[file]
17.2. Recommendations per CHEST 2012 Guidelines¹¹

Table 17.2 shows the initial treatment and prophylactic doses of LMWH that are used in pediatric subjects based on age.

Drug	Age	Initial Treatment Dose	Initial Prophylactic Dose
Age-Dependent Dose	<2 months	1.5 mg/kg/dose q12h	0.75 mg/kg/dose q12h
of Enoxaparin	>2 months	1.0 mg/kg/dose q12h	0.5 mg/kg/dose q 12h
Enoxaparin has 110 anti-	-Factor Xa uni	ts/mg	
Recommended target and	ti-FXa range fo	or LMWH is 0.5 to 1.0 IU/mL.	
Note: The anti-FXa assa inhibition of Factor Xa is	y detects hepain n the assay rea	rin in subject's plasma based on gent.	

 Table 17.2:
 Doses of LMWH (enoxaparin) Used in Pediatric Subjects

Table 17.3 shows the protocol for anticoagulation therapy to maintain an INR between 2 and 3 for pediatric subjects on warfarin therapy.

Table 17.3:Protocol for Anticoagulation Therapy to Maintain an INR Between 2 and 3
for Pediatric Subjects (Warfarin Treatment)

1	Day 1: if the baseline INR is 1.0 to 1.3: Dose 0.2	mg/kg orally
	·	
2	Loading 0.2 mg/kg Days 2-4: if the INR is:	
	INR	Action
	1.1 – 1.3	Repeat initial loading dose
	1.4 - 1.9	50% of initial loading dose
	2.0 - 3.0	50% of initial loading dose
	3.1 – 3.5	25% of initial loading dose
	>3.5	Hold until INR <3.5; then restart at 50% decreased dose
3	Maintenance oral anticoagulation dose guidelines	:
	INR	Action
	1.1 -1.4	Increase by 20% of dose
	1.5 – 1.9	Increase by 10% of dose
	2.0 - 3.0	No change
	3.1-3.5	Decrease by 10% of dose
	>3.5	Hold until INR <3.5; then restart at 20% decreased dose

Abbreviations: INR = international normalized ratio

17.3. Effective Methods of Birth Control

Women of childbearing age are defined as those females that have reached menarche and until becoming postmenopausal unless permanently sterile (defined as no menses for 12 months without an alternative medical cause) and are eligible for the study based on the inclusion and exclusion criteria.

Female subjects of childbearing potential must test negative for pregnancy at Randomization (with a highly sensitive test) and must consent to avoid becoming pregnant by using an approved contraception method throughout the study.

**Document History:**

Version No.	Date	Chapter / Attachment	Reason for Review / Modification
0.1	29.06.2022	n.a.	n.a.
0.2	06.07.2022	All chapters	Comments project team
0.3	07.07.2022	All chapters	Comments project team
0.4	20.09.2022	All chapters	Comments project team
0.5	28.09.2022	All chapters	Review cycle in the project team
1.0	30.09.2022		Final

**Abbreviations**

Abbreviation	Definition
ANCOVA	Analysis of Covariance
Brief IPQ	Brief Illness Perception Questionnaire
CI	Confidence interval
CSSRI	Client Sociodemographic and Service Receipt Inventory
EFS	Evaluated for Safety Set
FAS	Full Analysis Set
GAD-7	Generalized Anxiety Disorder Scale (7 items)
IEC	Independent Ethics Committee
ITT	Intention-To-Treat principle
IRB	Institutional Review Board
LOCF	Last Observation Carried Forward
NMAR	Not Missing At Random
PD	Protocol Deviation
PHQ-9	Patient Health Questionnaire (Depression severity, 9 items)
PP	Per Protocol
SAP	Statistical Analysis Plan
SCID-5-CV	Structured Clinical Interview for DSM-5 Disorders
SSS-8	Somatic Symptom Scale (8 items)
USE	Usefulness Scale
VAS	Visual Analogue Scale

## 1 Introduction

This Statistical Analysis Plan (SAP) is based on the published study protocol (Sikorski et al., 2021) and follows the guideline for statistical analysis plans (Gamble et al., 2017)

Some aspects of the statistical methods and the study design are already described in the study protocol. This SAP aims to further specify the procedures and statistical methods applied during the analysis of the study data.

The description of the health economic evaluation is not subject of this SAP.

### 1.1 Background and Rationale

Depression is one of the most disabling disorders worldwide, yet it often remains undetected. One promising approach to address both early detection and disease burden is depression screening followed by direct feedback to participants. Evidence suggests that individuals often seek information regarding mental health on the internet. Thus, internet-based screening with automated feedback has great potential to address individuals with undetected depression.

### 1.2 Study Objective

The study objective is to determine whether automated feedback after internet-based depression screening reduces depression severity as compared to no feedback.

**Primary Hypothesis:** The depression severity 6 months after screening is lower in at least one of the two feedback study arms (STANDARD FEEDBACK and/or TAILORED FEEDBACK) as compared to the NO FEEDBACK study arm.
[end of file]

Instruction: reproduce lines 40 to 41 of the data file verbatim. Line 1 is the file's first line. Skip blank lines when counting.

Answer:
0.5	28.09.2022	All chapters	Review cycle in the project team
1.0	30.09.2022		Final